First, I want to explain that, “just play golf” has no goal. You need to know where youre going to improve. Just playing may be more enjoyable, but you’re certainly not going to improve without a goal in mind. Lets say you want to better your ballstriking. Just hitting the thing doesnt work. Nor does experimentation, it just makes it worse. You actually have to work at it. Not all swing instruction is bad. Sometimes it helps. But its best if you make the changes subconscious. Mostly, if you work towards your ball striking, youll get better, as long as its what you really want.

    Success is the gradual realization of a goal.

    If you want to shoot par, you work towards it. Even if you have swing instruction, you can still be scratch. Ive seen this repeated over and over again.

    Let me explain the real reason you shot 64 after 12 months cameron. First off, you werent very good. First two rounds over 150. You improved because you wanted to. You made that your life. You kept working at it for a year and finally shot a par round. You werent just playing golf. It may seem that way, but in truth you had a goal, somewhere to go. You wanted to shoot the lowest score you could. Just playing golf has no effect. Im not criticizing, but I am disagreeing with your methods.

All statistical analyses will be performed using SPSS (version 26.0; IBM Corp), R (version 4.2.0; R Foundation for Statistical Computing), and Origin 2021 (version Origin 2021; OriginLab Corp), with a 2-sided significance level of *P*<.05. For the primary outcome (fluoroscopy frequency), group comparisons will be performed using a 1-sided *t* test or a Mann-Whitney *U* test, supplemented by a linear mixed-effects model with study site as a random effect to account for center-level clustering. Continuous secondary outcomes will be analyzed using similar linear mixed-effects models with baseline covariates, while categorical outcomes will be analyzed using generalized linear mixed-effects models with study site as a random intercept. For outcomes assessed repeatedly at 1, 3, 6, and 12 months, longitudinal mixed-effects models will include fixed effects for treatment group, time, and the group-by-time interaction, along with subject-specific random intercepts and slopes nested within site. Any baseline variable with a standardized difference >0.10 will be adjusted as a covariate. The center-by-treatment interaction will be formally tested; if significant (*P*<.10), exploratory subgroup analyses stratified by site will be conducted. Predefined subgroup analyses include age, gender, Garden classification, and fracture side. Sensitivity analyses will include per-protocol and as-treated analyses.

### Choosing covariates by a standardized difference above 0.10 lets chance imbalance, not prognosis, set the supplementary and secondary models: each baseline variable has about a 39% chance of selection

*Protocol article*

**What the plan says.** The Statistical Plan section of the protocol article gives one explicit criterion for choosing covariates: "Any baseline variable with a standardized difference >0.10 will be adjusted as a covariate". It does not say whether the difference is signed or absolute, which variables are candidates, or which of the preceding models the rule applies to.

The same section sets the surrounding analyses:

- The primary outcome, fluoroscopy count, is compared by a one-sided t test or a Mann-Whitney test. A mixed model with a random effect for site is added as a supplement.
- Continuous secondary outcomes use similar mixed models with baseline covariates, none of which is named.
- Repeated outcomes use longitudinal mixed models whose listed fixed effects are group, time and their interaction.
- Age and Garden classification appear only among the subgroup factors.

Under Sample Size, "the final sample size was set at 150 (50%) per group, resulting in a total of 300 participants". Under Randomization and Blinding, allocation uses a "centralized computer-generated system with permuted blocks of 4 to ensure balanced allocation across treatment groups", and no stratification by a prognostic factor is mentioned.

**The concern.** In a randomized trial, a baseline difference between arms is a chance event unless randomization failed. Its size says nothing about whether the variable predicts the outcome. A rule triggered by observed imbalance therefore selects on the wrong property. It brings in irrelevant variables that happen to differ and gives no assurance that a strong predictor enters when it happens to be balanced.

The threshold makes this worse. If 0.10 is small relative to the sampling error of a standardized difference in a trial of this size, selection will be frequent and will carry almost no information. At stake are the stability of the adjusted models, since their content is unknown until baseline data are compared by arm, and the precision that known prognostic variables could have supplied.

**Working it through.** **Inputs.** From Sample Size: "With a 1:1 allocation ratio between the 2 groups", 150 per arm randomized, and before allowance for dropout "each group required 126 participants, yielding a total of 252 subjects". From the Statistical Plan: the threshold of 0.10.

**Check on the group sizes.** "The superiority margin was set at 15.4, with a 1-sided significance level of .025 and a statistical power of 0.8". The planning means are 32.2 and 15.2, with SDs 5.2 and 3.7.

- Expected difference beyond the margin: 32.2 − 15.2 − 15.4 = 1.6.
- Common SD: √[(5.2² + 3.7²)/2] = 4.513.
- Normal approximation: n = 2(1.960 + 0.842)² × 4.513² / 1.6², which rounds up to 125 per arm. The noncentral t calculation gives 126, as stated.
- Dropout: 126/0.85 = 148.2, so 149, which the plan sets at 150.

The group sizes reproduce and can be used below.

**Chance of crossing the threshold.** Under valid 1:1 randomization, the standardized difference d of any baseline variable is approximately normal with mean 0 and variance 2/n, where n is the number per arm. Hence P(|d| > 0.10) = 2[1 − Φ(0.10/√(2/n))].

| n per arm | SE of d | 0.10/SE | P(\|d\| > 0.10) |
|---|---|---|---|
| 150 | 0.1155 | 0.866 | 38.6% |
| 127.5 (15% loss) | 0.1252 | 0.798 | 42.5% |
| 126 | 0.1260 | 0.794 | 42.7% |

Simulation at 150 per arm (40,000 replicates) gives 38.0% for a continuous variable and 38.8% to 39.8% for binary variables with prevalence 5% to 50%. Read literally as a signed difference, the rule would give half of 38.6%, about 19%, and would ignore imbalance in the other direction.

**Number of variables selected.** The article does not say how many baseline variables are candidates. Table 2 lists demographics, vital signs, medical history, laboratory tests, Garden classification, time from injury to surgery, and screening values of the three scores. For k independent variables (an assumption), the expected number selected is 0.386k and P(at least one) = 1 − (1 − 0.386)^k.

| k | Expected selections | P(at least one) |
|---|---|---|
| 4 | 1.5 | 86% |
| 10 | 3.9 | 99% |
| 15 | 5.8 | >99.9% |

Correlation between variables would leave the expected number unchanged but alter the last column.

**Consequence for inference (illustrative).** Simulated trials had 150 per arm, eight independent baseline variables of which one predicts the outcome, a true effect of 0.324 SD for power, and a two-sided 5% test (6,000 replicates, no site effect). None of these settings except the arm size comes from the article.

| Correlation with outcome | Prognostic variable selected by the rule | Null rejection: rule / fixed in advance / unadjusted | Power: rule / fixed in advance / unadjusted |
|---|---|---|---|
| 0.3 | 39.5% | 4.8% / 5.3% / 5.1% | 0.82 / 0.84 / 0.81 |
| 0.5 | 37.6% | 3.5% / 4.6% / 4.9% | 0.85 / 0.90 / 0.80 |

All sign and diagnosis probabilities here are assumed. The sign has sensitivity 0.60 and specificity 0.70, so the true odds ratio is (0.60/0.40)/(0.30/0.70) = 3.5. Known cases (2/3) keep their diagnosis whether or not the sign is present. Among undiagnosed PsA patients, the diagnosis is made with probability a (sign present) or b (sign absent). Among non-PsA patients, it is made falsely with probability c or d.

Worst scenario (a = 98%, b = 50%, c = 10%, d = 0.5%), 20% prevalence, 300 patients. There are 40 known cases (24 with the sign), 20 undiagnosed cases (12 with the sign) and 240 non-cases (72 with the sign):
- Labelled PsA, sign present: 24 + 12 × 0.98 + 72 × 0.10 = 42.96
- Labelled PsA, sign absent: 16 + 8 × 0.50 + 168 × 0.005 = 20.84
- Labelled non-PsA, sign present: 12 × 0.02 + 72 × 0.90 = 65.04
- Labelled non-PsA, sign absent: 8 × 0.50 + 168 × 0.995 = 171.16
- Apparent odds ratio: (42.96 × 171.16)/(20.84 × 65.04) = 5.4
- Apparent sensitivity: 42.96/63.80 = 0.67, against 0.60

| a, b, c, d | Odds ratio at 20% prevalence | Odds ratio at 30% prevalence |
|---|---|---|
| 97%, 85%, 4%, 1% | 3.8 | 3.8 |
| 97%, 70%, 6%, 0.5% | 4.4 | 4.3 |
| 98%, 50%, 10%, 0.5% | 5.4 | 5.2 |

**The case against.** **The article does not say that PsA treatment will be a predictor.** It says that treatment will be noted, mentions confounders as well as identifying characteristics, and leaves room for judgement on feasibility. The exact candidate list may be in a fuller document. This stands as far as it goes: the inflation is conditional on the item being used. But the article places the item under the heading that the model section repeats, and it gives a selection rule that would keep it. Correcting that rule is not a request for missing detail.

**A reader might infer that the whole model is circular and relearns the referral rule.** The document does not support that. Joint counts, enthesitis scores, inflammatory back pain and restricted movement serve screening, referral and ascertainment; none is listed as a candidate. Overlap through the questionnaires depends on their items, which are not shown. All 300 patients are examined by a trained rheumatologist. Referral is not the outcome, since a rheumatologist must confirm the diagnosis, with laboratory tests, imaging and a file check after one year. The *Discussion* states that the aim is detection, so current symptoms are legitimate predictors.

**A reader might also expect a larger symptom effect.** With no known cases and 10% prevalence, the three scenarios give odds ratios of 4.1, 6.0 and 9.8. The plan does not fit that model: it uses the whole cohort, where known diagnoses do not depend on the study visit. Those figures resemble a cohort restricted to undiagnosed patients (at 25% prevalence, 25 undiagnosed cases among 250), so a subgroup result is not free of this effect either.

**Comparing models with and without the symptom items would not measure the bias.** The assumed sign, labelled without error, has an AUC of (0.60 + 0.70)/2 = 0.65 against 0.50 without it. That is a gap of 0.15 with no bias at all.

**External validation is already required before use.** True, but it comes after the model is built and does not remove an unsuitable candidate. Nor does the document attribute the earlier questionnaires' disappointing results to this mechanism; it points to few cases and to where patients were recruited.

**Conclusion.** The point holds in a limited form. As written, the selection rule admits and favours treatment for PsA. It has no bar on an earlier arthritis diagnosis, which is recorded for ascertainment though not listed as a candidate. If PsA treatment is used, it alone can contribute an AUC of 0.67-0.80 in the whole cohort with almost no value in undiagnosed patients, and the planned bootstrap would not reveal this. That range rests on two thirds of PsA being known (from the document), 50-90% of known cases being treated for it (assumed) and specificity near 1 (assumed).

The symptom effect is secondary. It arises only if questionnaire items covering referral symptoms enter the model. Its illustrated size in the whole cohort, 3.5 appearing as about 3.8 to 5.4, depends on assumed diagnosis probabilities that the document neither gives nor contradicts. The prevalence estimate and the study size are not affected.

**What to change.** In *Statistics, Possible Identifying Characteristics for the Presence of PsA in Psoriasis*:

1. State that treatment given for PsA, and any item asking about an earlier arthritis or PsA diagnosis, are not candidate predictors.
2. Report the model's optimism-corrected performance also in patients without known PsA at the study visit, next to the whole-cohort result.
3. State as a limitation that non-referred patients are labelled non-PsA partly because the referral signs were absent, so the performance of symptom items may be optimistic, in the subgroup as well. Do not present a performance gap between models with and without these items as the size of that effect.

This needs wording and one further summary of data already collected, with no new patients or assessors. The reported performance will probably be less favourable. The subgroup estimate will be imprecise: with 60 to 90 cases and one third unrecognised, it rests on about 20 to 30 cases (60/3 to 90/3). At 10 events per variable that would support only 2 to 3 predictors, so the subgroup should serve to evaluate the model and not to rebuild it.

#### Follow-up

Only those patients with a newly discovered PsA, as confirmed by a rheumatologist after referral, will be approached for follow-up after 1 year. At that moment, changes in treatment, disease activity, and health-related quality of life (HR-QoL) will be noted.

Auto golf is fine if you want to learn better striking or better chipping to a small degree. You really wont improve your score by much more than maybe 6 shots. But if you really want to shoot par, you have to make some kind of effort.

    First, have a goal in mind.
    second, work towards that goal.
    last, once you reach it, once you are successful, set more goals above it.

    This is my golf improvement method.

    • Scott Barrow

      Reply Reply January 20, 2015

      Adam I agree with what you suggest improves golf performance in relation to goal setting etc. Without clear, defined direction we could go anywhere, and certainly not where we’d like.

      I also think you have completely misinterpreted Cam’s message if you think he’s advocating purposeless random hitting of balls. Read it all again. Obviously there is a reason anyone goes to play golf. And many people, including you, create specific intentions and goals. We know this works and is required. Recognise that much of Cam’s writing is around HOW to “play your best golf” (as he consistently promises). The best, most efficient, sustainable way to reach our goals.